I’m giving throwing you guys two posts today, since I was such a flake last week. I know that the gift-giving frenzy is pretty much over for this season, but these work as excellent presents for any occasion, so no matter.
If you were ever to ask my mom which one of parents I take after the most, she’d probably tell you that I’m my father through and through, that she can barely see any of herself in me. Whether or not that’s true, my Dad and I are certainly kindred spirits in several senses, one of those being our taste in food. We like all things greasy, cheesy, heart-attacky, and above all spicy enough to render a Neti pot useless. Was that gross? Oh well, you got the point. We like it hot. For a long time I got him an assortment of hot sauces for every holiday, be it Christmas, father’s day, his birthday, you name it. But once I started to cook, it seemed way more fun to do it on my own. This year I made pickled carrots, jalapeño-habanero hot sauce, and bacon jam.
Yummm. Don’t those babies look gorgeous? Never heard of bacon jam before? I believe it was pioneered by Skillet Street Food, a famous food truck native to Washington (the state). You can order a jar of their bacon jam online, but it’s incredibly easy to make. I made some for Dad for Xmas last year, and the next day he informed me that it was pretty much the greatest condiment ever invented ever. I used a recipe from Homesick Texan, and it followed it pretty exactly so I won’t bother reprinting it here. But I will make a few comments: if you like your food milder, seriously go easy on the chipotle peppers. You’re already putting in some of the adobo sauce from the can so you’re going to have a little heat no matter what. Second, I had trouble finding Mexican hot chocolate, but I think it’s a flavor component that this recipe could really use. I had a packet of dark chocolate hot cocoa mix in the pantry, which I mixed together with a pinch of ground cinnamon and that made for a perfect substitute. Here are my recipes for the pickled carrots and hot sauce:
Spicy Pickled Carrots
adapted from Homesick Texan
Yields approximately 4 mason jars
1 lb carrots, chopped into 1/4 inch rounds
1/4 – 1/2 cup slivered onions (my dad loves onions, so I erred closer to a 1/2 cup, but that’s not necessary)
1 jalapeño, stem removed and chopped into rounds
2-4 whole, peeled garlic cloves
1 habanero, stem removed (optional)
1 cup water
1/4 cup vegetable oil
2 cups white vinegar
1 tsp ground cumin
1 tsp ground oregano
1 tsp ground black pepper
1 tsp kosher salt (or to taste)
In a medium pot, bring the water, oil, and vinegar to a boil, then reduce heat to medium. Add the remaining ingredients and cook for about 10-15 minutes, or until carrots are desired consistency. Taste and adjust seasonings, then remove from heat. Let the carrots cool before jarring. These are delicious right away, but the flavors will definitely deepen over time so I recommend making this a few days in advance if you plan to give this as a gift.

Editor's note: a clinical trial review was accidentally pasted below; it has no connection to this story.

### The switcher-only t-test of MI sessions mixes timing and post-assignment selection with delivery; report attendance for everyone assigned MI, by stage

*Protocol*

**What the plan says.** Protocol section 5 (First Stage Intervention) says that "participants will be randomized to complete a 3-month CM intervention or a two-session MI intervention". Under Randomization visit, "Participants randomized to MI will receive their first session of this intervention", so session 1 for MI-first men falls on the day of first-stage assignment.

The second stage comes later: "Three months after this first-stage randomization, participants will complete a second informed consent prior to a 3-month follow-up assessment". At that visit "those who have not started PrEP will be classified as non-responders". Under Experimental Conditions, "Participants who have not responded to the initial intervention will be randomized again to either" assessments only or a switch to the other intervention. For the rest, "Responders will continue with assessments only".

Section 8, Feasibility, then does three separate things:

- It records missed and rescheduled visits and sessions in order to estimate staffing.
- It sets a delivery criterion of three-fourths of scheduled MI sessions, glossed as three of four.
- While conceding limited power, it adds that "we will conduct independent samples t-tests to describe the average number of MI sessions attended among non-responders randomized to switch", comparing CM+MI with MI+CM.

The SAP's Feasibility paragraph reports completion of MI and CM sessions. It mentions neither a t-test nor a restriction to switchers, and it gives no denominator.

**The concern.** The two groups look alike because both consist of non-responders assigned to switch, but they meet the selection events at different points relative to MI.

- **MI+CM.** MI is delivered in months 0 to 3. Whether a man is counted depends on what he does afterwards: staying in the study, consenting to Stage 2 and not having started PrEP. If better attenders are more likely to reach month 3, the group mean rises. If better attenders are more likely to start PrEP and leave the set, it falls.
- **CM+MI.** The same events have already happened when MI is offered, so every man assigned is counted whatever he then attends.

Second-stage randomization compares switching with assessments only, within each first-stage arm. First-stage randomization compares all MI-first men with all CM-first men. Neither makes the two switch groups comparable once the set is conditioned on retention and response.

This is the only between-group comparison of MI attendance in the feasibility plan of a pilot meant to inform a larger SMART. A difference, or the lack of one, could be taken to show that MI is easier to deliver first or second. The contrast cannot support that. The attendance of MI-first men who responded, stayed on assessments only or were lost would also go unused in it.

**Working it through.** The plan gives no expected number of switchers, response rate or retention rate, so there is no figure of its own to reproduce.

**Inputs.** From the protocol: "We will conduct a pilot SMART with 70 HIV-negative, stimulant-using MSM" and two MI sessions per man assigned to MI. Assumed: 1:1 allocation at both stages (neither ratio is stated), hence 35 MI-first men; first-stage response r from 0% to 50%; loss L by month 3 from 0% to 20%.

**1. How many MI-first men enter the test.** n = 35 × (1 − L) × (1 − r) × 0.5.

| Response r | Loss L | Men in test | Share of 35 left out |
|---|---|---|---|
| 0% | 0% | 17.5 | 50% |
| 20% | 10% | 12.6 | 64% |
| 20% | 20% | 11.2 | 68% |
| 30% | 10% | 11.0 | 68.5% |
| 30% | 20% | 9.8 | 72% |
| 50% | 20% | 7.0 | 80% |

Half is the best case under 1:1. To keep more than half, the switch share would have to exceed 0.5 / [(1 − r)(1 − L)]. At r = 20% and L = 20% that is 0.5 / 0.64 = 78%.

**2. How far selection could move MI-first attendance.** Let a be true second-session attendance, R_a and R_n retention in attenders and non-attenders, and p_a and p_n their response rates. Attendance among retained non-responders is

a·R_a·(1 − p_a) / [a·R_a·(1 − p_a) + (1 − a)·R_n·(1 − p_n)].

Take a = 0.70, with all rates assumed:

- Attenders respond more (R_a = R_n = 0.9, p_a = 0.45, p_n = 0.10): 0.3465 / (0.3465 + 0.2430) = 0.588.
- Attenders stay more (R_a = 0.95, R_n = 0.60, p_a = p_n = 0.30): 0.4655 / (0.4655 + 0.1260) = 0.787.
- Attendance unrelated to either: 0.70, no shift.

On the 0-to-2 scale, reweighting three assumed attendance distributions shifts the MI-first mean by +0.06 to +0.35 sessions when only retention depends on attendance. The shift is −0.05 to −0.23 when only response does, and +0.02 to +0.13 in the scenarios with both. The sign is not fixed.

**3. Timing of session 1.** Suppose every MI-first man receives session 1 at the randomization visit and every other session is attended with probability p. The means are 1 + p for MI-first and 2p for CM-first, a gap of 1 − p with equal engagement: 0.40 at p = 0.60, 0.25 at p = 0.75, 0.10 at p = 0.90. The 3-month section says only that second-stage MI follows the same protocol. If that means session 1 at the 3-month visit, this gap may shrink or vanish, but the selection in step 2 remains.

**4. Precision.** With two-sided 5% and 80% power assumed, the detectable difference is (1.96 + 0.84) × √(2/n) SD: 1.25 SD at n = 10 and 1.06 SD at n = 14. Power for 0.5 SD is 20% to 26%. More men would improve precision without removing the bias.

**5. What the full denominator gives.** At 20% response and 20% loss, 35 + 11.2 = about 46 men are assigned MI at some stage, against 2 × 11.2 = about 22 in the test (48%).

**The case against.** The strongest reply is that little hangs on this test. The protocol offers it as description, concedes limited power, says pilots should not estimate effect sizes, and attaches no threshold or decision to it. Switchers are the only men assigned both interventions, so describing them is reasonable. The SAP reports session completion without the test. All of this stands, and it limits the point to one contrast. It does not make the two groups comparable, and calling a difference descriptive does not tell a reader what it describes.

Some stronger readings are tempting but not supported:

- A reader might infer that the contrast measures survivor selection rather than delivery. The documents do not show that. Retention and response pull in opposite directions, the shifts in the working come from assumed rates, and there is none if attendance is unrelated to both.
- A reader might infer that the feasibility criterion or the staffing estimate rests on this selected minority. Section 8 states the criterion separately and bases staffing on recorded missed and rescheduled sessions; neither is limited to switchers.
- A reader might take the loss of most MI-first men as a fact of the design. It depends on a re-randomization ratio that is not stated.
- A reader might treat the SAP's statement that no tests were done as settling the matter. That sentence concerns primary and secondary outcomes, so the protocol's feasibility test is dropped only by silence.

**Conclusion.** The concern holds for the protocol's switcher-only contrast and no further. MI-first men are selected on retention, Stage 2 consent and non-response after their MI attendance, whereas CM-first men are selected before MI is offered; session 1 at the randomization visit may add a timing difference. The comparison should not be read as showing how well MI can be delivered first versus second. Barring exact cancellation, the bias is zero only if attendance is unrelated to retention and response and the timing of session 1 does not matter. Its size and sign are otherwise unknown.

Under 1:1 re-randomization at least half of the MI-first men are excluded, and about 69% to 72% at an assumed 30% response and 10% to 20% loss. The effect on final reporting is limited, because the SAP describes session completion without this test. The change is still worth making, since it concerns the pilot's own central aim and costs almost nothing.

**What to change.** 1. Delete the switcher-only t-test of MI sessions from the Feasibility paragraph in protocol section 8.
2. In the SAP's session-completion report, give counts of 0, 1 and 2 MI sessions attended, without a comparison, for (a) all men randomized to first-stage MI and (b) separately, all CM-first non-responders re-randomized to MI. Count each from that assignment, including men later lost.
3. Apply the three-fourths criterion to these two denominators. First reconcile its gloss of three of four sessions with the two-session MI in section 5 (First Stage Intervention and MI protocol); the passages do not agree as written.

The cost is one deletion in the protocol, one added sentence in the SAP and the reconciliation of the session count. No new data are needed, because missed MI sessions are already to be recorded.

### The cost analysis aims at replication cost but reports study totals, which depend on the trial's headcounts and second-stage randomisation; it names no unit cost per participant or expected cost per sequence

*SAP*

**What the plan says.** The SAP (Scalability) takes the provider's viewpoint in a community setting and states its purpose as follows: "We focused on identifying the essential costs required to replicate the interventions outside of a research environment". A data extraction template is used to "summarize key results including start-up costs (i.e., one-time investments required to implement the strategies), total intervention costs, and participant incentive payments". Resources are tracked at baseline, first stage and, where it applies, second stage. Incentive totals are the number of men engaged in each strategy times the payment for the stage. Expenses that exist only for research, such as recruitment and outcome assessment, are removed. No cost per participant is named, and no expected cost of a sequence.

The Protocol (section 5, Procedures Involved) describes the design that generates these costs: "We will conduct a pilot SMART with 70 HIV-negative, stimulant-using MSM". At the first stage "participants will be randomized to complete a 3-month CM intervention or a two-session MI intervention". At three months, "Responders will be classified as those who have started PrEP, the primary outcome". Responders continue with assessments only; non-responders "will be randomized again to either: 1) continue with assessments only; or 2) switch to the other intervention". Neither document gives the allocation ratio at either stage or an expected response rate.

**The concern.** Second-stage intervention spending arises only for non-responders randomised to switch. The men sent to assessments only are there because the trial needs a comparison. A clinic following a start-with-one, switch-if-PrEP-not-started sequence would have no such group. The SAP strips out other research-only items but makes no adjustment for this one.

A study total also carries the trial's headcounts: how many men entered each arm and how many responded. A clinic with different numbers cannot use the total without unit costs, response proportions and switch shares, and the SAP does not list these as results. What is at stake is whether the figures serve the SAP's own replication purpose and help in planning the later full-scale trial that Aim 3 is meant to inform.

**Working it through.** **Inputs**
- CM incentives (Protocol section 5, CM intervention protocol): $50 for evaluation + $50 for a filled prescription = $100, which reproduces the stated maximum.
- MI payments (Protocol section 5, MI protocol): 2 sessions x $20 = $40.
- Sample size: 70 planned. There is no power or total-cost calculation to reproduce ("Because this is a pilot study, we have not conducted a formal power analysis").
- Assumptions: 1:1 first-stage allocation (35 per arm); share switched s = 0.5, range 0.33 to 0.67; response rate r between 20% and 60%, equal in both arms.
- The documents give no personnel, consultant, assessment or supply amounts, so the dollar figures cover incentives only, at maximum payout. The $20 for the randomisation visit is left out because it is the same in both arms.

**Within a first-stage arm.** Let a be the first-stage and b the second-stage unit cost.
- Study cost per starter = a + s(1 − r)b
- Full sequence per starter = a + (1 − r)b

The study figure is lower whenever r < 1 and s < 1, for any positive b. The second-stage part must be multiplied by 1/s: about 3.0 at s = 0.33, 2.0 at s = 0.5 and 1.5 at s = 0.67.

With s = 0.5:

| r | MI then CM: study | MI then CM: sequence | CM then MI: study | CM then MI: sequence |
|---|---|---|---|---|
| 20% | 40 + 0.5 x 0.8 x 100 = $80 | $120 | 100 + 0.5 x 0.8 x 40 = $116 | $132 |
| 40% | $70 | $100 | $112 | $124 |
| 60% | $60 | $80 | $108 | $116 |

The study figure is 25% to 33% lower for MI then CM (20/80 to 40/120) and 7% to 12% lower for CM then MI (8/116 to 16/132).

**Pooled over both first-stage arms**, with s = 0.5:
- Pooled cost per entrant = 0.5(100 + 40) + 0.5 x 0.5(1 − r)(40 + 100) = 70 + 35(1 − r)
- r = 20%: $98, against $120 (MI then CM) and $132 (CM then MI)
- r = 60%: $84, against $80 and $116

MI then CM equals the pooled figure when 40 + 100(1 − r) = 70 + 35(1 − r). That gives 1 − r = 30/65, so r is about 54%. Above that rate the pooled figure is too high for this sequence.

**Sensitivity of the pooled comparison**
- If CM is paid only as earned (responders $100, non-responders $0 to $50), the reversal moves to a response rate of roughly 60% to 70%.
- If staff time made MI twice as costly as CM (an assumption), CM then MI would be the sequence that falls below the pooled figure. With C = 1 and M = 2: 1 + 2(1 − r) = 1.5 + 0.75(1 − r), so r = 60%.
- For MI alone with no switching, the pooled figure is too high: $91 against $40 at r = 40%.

Jalapeño – Habanero Hot Sauce
Yields about 4 mason jars
7 – 10 jalapeños, stems removed
1-2 habaneros, stems removed (this peppers are hot, so take it easy if you’re not used to spicy food)
2 green bell peppers, roughly chopped
3-5 whole, peeled garlic cloves
1/2 teaspoon kosher salt, plus more to taste
Put all dry ingredients in a medium pot and add the vinegar until all ingredients are just covered. Bring to a boil, stirring occasionally, then reduce heat to low and simmer, covered, for around 10 minutes, or until peppers are fork tender. I do not recommend leaning over the pot at any time, as the vapors will sting your throat and burn your eyes.
Once the peppers are ready, very carefully pour the mixture into a blender. Puree until smooth, or desired consistency. Taste and add salt, or a little sugar if its too spicy or vinegary. Like the carrots, this hot sauce ages well so make it a few days before gifting.
Note: Many people recommend wearing latex gloves when working with hot peppers. I find this pretty unnecessary so long as you’re careful and wash your hands thoroughly after chopping or otherwise handling. Do not touch your eyes at any time, and use common sense.
Homemade gifts are both cheaper and more thoughtful than the store-bought kind. These recipes are great for gifting because they seem incredibly impressive since most people don’t make their own condiments, but they’re actually fantastically simple and fast. Enjoy giving, everybody!
Photos courtesy of Xander Keeping.